Quantitative susceptibility mapping in the human fetus to measure blood oxygenation in the superior sagittal sinus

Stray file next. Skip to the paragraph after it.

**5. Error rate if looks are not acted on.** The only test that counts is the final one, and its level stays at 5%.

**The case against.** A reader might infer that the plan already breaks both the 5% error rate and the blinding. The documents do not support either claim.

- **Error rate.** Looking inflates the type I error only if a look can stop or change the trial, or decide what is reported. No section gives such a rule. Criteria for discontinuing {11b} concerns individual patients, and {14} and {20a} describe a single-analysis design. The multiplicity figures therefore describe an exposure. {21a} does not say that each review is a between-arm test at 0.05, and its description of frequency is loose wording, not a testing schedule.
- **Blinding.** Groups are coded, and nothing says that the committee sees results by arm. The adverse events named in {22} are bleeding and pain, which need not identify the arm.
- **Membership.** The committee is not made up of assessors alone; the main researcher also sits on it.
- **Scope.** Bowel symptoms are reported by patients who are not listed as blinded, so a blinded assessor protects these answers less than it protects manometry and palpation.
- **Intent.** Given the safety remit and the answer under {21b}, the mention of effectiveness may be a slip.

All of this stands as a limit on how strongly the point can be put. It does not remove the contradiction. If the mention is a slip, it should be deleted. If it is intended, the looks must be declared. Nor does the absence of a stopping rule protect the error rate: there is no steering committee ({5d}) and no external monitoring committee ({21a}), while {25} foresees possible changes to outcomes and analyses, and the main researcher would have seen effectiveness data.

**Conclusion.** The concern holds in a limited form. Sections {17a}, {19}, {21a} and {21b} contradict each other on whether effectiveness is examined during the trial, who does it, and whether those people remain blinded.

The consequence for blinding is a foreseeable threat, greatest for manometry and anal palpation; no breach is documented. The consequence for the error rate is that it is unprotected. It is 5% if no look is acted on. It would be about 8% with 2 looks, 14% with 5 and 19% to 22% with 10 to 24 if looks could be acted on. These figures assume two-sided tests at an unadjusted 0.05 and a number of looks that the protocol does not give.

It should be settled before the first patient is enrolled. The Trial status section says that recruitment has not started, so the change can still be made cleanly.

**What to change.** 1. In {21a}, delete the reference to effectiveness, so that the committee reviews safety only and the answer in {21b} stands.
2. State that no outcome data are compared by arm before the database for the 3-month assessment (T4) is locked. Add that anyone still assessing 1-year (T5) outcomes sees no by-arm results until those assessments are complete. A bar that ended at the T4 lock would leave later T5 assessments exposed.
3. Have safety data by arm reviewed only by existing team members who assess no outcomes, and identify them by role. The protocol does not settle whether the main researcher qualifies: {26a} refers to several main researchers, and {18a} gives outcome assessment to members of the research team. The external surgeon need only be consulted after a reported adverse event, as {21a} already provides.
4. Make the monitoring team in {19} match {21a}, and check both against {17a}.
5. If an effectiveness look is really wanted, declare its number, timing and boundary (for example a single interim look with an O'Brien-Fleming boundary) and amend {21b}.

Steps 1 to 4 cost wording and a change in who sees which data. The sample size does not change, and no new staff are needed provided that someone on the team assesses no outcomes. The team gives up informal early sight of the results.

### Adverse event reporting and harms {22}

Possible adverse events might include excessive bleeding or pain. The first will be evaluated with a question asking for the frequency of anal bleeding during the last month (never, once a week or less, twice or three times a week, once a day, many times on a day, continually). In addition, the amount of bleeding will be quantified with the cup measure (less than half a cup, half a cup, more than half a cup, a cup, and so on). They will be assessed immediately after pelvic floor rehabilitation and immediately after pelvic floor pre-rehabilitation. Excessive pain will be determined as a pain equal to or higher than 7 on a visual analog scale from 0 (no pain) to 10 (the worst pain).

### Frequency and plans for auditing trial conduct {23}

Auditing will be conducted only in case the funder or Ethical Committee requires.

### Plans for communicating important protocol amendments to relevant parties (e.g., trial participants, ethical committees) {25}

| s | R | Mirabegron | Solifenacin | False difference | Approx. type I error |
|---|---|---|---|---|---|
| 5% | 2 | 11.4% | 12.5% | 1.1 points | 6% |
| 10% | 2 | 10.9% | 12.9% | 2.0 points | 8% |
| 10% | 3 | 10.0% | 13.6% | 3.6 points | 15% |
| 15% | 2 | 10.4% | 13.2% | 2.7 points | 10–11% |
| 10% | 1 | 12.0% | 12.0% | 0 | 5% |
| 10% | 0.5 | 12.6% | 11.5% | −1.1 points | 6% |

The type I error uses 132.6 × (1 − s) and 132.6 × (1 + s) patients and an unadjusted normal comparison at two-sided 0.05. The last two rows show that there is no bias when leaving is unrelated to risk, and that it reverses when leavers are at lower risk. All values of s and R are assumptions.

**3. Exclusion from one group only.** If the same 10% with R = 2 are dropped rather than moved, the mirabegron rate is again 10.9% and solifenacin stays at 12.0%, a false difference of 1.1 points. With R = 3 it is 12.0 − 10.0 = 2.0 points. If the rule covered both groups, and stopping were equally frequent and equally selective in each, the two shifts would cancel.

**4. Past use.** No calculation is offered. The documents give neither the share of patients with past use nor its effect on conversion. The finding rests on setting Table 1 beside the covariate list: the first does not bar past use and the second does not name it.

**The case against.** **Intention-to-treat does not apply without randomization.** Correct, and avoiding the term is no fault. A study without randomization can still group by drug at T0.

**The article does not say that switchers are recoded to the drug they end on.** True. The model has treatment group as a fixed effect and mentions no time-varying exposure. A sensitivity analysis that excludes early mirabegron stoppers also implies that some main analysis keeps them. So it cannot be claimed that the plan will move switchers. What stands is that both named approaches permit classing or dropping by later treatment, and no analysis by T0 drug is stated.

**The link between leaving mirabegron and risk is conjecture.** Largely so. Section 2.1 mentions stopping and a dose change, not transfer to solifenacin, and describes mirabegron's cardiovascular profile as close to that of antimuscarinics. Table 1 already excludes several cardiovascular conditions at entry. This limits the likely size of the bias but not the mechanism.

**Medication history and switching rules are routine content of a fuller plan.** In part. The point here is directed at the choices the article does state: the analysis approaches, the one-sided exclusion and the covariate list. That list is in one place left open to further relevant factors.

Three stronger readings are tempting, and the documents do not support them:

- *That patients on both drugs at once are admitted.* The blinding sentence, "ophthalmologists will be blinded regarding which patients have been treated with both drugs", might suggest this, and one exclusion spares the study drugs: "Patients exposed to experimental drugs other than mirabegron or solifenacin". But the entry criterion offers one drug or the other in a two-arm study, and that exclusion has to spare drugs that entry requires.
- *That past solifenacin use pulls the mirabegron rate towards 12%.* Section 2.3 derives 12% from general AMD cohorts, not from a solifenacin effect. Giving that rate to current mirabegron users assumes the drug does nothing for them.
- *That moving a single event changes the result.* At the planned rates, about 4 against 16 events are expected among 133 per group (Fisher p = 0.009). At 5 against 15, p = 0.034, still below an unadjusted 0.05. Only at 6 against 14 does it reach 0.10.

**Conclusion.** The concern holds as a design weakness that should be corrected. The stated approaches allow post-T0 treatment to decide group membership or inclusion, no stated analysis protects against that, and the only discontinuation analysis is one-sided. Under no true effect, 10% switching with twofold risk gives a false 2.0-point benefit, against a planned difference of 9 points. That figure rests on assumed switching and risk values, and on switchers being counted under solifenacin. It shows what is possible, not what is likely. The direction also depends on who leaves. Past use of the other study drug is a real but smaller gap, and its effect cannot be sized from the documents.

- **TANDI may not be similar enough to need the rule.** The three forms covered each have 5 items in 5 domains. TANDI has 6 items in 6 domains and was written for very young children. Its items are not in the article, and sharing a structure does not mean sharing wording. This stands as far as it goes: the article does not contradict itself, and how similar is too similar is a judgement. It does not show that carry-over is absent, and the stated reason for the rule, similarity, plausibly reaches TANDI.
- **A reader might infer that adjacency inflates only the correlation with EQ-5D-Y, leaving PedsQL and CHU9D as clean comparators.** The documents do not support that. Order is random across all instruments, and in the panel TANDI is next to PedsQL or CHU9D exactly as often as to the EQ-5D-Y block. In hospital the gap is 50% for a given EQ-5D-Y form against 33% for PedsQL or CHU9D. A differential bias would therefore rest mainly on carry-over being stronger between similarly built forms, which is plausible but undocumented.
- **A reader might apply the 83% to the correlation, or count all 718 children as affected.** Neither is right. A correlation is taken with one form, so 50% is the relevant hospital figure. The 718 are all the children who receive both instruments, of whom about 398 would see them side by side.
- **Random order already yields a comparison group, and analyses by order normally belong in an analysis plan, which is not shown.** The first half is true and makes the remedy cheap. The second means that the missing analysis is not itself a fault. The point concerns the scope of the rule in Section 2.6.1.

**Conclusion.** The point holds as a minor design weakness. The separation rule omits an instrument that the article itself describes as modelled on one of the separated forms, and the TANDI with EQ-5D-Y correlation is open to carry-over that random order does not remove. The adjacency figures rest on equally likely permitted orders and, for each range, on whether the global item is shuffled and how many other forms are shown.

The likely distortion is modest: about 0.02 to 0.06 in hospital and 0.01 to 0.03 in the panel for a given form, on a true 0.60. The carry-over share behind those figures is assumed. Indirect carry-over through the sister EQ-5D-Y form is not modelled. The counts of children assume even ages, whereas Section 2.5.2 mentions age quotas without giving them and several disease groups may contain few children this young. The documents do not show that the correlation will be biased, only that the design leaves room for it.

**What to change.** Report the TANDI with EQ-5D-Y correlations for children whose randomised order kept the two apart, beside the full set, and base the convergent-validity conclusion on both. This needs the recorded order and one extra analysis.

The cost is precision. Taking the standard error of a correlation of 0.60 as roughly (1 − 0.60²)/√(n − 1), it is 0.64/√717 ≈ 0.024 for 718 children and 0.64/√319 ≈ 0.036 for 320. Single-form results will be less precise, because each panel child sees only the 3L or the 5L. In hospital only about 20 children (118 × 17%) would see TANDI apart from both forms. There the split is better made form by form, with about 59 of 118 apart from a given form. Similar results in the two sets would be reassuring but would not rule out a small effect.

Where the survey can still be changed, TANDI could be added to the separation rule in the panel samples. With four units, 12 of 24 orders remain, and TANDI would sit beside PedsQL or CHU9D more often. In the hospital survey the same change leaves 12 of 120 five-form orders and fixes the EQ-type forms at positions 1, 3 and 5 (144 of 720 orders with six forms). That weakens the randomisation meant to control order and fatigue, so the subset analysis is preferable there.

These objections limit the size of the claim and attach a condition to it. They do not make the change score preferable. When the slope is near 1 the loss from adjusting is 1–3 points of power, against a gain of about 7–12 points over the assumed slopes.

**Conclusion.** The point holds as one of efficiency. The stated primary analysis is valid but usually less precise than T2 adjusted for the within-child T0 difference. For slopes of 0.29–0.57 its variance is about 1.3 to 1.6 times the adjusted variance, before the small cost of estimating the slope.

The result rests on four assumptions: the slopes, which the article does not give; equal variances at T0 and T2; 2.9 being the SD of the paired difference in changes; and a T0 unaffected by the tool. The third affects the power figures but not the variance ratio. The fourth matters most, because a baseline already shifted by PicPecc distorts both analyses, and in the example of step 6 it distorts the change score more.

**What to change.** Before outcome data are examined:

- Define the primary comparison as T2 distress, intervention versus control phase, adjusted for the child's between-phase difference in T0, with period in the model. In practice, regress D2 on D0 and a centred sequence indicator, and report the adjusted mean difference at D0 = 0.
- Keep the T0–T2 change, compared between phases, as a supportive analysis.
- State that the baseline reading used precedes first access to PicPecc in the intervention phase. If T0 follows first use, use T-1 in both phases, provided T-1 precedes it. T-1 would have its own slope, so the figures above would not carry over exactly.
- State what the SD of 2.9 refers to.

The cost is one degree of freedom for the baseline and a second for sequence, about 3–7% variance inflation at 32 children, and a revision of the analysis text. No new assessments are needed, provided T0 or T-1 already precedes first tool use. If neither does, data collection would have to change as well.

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OBJECTIVES: To present the feasibility of performing quantitative susceptibility mapping (QSM) in the human fetus to evaluate the oxygenation (SvO2) of cerebral venous blood in vivo. METHODS: Susceptibility weighted imaging (SWI) data were acquired from healthy pregnant subjects (n = 21, median = 31.3 weeks, interquartile range = 8.8 weeks). The susceptibility maps were generated from the SWI-phase images using a modified QSM processing pipeline, optimised for fetal applications. The processing pipeline is as follows: (1) mild high-pass filtering followed by quadratic fitting of the phase images to eliminate background phase variations; (2) manual creation of a fetal brain mask that includes the superior sagittal sinus (SSS); (3) inverse filtering of the resultant masked phase images using a truncated k-space approach with geometric constraint. Further, the magnetic susceptibility, ∆χv and corresponding putative SvO2 of the SSS were quantified from the generated susceptibility maps. Systematic error in the measured SvO2 due to the modified pipeline was also studied through simulations. RESULTS: Simulations showed that the systematic error in SvO2 when using a mask that includes a minimum of 5 voxels around the SSS and five slices remains < 3% for different orientations of the vessel relative to the main magnetic field. The average ∆χv in the SSS quantified across all gestations was 0.42 ± 0.03 ppm. Based on ∆χv, the average putative SvO2 in the SSS across all fetuses was 67% ± 7%, which is in good agreement with published studies. CONCLUSIONS: This in vivo study demonstrates the feasibility of using QSM in the human fetal brain to estimate ∆χv and SvO2. KEY POINTS: • A modified quantitative susceptibility mapping (QSM) processing pipeline is tested and presented for the human fetus. • QSM is feasible in the human fetus for measuring magnetic susceptibility and oxygenation of venous blood in vivo. • Blood magnetic susceptibility values from MR susceptometry and QSM agree with each other in the human fetus.
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